The Mother of Us All?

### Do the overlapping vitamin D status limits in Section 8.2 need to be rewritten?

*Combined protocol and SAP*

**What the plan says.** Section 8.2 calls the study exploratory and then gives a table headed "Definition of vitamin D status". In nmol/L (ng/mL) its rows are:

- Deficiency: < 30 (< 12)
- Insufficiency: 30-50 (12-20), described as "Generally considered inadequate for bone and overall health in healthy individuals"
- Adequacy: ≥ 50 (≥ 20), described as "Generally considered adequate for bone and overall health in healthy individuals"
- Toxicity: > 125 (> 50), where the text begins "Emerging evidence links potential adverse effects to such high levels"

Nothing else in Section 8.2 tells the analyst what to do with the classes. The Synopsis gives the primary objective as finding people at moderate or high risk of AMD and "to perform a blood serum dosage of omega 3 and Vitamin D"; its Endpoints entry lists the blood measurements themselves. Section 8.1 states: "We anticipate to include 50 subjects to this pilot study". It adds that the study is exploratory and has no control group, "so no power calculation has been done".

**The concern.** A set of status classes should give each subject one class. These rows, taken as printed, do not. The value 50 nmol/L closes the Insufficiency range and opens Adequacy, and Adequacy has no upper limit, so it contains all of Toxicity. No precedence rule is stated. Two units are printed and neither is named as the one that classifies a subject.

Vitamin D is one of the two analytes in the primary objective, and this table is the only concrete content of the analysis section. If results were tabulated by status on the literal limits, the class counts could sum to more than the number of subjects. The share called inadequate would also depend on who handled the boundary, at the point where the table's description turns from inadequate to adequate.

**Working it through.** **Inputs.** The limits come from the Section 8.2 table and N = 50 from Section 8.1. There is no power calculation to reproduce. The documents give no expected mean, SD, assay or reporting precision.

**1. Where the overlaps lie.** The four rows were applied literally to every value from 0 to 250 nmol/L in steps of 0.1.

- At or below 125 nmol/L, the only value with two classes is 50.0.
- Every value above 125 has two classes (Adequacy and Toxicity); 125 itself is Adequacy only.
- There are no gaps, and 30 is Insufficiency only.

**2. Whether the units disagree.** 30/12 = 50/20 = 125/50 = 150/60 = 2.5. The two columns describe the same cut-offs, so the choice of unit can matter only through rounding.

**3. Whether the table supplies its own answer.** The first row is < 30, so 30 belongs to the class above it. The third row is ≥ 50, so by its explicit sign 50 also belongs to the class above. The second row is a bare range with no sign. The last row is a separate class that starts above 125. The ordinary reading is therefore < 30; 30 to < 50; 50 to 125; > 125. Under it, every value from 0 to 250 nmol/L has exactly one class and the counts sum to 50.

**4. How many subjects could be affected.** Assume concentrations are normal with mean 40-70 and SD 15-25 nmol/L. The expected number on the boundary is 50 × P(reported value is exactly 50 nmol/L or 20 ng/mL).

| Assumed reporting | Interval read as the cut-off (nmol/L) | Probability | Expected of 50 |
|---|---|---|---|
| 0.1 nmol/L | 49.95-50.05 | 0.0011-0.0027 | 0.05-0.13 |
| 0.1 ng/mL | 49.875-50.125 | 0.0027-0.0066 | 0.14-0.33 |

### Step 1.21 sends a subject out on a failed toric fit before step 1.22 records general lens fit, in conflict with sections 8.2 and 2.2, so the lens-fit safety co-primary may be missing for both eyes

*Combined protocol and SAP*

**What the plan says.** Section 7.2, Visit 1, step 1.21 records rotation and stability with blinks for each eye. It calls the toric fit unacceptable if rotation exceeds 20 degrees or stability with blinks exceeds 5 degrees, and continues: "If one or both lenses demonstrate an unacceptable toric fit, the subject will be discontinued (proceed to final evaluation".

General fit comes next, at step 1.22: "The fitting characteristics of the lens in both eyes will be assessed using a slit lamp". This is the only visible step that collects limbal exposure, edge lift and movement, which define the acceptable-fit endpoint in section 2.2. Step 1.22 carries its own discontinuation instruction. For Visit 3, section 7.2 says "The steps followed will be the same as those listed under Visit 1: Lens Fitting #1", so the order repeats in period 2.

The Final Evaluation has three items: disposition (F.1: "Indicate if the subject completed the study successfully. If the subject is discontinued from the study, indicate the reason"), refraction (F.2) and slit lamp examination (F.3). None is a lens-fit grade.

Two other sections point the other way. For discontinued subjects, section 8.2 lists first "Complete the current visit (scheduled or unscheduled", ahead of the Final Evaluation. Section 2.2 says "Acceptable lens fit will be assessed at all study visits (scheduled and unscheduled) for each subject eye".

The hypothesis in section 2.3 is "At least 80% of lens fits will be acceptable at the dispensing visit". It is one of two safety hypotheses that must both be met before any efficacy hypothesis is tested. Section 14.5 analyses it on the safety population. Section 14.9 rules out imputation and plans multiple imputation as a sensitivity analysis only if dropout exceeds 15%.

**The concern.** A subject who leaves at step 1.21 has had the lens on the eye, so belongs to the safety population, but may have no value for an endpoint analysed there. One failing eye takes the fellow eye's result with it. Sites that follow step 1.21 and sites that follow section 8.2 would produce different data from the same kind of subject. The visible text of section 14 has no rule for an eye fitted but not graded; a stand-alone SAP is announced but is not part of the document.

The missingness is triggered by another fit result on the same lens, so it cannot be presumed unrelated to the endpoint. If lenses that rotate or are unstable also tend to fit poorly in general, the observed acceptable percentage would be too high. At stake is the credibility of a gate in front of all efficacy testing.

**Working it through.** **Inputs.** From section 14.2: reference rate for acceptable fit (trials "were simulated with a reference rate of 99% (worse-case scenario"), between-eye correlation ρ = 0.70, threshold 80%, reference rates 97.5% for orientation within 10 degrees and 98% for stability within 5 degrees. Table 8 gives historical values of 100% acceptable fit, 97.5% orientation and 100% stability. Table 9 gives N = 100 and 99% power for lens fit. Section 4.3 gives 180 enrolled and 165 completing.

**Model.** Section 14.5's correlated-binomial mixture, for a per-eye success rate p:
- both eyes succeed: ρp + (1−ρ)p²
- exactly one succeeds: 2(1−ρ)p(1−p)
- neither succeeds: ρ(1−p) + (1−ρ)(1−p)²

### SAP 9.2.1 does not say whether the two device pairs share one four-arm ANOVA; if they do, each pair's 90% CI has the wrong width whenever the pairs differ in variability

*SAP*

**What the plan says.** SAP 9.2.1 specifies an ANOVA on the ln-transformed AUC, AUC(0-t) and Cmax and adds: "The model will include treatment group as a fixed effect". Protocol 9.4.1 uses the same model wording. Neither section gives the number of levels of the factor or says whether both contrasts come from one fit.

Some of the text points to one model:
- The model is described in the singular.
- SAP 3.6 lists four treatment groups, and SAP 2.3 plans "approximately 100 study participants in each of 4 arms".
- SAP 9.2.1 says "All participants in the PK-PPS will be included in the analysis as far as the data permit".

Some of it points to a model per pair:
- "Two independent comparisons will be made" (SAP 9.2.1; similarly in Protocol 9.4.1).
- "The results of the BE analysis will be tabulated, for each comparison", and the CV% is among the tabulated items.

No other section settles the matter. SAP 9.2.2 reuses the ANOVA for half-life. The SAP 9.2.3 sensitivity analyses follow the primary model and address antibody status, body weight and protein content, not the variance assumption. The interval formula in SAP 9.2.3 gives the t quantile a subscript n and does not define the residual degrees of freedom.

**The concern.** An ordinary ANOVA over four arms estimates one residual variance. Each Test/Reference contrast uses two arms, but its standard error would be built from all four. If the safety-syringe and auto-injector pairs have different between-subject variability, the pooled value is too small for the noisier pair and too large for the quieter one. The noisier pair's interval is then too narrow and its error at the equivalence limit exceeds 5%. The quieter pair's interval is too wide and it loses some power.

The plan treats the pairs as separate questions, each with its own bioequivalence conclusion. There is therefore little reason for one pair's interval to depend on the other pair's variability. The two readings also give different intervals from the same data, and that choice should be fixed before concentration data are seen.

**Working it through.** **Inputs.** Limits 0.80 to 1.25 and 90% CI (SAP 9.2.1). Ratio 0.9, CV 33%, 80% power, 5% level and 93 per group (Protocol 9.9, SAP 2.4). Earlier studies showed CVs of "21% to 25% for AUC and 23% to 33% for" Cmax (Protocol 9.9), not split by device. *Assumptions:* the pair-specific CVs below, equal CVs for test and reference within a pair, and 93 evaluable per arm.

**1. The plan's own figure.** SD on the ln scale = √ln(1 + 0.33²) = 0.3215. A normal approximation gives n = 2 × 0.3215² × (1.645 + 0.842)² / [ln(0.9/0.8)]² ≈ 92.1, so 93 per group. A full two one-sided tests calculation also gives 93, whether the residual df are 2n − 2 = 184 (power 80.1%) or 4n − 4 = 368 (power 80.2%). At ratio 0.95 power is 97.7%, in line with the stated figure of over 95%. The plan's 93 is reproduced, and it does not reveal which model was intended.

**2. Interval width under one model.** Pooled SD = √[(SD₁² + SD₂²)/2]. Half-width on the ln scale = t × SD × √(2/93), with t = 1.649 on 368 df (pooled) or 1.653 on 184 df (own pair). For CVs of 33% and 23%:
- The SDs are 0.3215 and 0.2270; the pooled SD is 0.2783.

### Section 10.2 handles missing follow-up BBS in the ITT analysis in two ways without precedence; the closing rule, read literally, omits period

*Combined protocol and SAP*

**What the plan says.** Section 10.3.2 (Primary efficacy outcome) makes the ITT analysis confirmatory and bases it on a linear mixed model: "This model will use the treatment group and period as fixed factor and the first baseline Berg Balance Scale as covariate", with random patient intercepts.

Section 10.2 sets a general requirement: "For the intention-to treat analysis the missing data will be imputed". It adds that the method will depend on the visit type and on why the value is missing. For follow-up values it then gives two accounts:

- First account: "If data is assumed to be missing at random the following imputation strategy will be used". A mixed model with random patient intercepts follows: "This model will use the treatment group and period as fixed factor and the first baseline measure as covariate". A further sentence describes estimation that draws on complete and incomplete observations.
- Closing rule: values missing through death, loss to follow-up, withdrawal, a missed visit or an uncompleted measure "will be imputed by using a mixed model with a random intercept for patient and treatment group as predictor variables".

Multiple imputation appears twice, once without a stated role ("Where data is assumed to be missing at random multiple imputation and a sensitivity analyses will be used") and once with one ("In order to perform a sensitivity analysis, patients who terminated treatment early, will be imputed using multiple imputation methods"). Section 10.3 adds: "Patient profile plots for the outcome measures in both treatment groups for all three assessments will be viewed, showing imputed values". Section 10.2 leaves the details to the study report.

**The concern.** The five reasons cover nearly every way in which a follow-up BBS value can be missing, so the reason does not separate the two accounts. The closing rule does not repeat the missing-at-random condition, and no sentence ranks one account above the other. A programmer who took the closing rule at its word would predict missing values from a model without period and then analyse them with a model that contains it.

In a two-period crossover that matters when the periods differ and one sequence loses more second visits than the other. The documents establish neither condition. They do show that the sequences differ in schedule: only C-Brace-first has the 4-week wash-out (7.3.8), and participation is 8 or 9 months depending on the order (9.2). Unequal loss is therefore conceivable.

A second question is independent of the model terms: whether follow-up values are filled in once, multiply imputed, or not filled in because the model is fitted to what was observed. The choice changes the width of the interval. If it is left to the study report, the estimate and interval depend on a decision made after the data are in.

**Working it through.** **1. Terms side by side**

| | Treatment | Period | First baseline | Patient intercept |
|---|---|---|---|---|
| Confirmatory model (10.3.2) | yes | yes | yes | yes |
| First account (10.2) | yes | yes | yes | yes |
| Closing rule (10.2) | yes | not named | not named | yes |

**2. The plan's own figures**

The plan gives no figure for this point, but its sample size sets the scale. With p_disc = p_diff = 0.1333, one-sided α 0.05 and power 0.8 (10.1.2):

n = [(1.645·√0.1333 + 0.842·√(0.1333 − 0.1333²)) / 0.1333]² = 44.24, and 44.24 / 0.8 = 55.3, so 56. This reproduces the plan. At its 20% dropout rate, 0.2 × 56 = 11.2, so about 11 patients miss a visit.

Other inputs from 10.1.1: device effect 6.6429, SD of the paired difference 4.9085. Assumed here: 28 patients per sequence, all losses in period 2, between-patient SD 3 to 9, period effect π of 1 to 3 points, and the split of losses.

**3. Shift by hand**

I have long believed that the late Eve Kosofsky Sedgwick saw herself, at least in relation to gay male readers, as our mother. My proof has been two consecutive rhetorical questions posed by Sedgwick in her very brilliant third book: Epistemology of the Closet. The questions concern how Marcel Proust’s brilliant and very big novel, A la recherche du temps perdu, or Remembrance of Things Past, positions any reader of it as, if not the mother of Proust per se, then certainly that of Proust’s narrator. “Is it not the mother to whom both the coming-out testament and its continued refusal to come out are addressed?” asks Sedgwick. “And isn’t some scene like that,” she asks as well, “behind the persistent force of the novel’s trope, ‘the profanation of the mother’?” (248). Then again, as I had already noticed, Sedgwick also saw herself as Proust. “Who hasn’t dreamt,” she had asked there as well, still rhetorically, “that A la recherche remained untranslated, simply so that one could (at least if one knew French) by undertaking the job justify spending one’s own productive life afloat within that blissful and hilarious atmosphere of truth-telling” (240). Of course Proust is not the only gay or eventually “queer” man, Sedgwick herself admitted, with whom she could identify. The breast cancer that would eventually metastasize and kill her, Sedgwick writes in an early essay (“White Glasses,” to be later included in the collection Tendencies), had prompted her to see herself, in particular, as a gay man with AIDS.

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